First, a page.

Mitochondrial Transfer and MSCs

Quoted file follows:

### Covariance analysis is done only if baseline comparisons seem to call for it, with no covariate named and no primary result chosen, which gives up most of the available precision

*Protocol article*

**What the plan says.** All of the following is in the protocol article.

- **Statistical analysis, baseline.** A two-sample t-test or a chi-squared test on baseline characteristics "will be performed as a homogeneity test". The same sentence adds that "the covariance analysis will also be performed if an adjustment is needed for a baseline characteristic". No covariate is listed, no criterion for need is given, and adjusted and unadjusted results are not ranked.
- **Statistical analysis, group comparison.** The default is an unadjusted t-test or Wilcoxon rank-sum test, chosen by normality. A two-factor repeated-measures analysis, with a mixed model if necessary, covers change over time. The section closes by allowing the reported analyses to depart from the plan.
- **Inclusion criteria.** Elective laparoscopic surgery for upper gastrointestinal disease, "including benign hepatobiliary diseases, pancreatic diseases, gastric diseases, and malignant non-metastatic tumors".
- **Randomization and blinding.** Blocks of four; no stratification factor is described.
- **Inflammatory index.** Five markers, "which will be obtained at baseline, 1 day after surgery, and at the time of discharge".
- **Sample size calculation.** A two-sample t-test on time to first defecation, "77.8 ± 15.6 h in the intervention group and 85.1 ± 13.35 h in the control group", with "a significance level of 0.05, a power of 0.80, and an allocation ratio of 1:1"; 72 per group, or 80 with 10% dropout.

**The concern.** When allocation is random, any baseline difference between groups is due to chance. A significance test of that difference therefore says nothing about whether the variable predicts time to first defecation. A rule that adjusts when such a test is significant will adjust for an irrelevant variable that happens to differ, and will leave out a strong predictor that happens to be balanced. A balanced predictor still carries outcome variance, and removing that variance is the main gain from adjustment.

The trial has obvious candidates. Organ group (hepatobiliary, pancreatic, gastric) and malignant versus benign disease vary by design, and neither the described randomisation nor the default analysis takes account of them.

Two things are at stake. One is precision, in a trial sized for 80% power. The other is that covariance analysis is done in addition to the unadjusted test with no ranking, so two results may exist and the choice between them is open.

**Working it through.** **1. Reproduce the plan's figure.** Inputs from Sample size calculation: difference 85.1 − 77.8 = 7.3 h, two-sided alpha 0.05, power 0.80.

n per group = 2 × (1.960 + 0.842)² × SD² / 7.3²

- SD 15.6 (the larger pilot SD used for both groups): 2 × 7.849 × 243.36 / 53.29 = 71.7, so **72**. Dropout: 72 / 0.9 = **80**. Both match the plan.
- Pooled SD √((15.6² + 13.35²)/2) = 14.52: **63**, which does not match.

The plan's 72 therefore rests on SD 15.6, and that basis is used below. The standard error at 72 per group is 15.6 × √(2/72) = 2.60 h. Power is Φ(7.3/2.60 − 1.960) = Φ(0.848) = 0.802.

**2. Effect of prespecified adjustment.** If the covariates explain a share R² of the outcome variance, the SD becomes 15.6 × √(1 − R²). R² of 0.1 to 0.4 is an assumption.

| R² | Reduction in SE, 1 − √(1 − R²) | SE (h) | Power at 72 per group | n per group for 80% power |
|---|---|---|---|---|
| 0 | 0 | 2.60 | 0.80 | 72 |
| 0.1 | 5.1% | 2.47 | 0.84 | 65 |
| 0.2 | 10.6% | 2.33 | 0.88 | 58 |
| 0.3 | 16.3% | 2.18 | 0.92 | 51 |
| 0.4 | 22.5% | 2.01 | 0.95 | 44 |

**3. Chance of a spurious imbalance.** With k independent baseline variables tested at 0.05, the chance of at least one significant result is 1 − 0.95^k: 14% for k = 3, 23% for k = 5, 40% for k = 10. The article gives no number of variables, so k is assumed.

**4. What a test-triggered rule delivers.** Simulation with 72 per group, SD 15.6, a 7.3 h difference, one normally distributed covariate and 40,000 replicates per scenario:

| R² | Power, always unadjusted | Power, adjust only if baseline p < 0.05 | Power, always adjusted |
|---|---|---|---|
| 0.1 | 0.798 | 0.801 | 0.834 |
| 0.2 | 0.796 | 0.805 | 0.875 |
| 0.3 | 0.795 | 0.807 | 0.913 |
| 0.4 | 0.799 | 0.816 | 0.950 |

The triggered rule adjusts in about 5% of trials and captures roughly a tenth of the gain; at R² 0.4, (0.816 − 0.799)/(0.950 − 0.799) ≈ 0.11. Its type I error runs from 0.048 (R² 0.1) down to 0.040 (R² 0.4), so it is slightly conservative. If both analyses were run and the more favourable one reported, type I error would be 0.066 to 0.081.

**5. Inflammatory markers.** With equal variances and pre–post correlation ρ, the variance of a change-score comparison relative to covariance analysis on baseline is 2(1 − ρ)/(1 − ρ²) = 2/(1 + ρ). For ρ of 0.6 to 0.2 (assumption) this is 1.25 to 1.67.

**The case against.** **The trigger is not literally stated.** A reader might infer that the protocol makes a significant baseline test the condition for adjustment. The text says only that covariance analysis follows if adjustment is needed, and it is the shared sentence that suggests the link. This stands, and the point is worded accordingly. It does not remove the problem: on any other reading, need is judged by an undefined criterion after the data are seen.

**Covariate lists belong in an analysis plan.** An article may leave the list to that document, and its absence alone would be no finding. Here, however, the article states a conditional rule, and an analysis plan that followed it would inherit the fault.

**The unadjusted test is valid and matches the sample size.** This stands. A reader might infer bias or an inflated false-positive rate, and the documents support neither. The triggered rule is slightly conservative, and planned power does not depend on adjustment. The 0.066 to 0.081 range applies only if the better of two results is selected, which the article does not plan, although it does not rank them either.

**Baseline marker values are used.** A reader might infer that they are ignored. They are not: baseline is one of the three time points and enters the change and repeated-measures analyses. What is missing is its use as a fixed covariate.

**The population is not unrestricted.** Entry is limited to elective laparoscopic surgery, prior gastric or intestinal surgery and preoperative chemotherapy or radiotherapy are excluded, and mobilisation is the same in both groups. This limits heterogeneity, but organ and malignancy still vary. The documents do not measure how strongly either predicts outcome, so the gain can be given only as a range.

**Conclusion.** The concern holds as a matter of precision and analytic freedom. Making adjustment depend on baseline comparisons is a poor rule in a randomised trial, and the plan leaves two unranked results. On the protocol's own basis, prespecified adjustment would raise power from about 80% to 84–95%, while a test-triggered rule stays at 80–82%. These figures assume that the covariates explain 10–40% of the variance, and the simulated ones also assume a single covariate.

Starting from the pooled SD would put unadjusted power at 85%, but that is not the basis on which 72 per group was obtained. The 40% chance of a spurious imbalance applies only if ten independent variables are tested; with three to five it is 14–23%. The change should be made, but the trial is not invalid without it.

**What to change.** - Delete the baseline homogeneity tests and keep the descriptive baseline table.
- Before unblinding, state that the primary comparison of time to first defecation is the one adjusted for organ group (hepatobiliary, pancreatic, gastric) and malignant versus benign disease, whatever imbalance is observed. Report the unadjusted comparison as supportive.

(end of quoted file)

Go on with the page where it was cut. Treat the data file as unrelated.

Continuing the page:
Research in mesenchymal stem cells (MSCs) has boomed in recent years. Originally, MSCs were used to target regeneration through differentiation and integration into target tissues[1, 2]. However, this endeavor was met with mixed results[1-3]. Despite some setbacks, this research established that MSCs play important roles in endogenous regenerative processes that could potentially be leveraged for use in advanced cell therapies. Researchers found that MSCs release many trophic and immunomodulatory factors into the microenvironment. In addition, they release a plethora of extracellular vesicles that play important roles in exocrine signalling. Recently, attention has turned to their role in mitochondrial transfer, a process associated with tissue regeneration[4]. Mitochondrial transfer is the exchange of mitochondria between cells. It was first discovered that cells could transfer mitochondria in 2004, wherein researchers found that the organelles moved between cells through tunneling nanotubules. Later research found that MSCs transferred their comparatively healthy mitochondria to cells with dysfunctional mitochondria[5]. Mitochondrial dysfunction is at the root of many degenerative conditions and disease states. When mitochondrial function breaks down, energy output drops, and the production of damaging reactive oxygen species (ROS) ramps up. While oxidative phosphorylation produces a level of ROS that promotes important processes in healthy conditions, ROS damages cellular and mitochondrial components at high levels[6]. This causes a runaway forward feedback loop that leads to progressive cellular, tissue, and systemic damage. Mitochondrial dysfunction particularly impacts neuronal health, as neurons are particularly sensitive to metabolic collapse and oxidative damage[7]. As a result, cells must have repair mechanisms to preserve mitochondrial integrity. Cells typically perform this via a process called mitophagy[8]. As mitochondria split and fuse, they share their molecular contents to offset damaged components. Daughter mitochondria with damage that is too far gone are flagged for autophagic degradation. However, mitophagy can be too little, too late when mitochondrial damage has progressed too far[8]. Failure of this process is associated with many age-related conditions, such as neurodegenerative diseases, cancer, and cardiovascular disease[9]. When mitophagy is insufficient to rescue mitochondrial dysfunction, some cells can engage in mitochondrial transfer. As neighboring cells release ROS and damage associated molecular patterns (DAMPs), collections of molecules released from damaged and dying cells, MSCs begin to transfer their functional mitochondria to the cells in an attempt to stem the tide of further harm[4, 5]. By transferring mitochondria, MSCs can help stabilize cellular metabolism of their injured neighbors and abate the damage caused by runaway mitochondrial dysfunction. Through this process, it is thought that mitochondrial transfer is one major underlying mechanism of the regenerative power of MSCs, be they endogenous or from external sources. However, like any biological process, whether mitochondrial transfer is “bad” or “good” depends on the context. Tumor cells have been found to recruit other cells for metastasis, in part, by exchanging defective or mutated mitochondria[10]. As a result, unregulated mitochondrial transfer can cause harms, but this is predominately in the context of cancer. MSC-related mitochondrial transfer is not associated with tumorigenesis. Mitochondrial transfer is a cutting-edge field of research that has the power to accelerate clinical and preclinical investigations. At Leo Corps, Inc., we provide the highest quality MSCs and cell products to explore mitochondrial transfer and other regenerative processes. If your research could benefit from investigating this exciting line of research, contact us today to find out how we can help!

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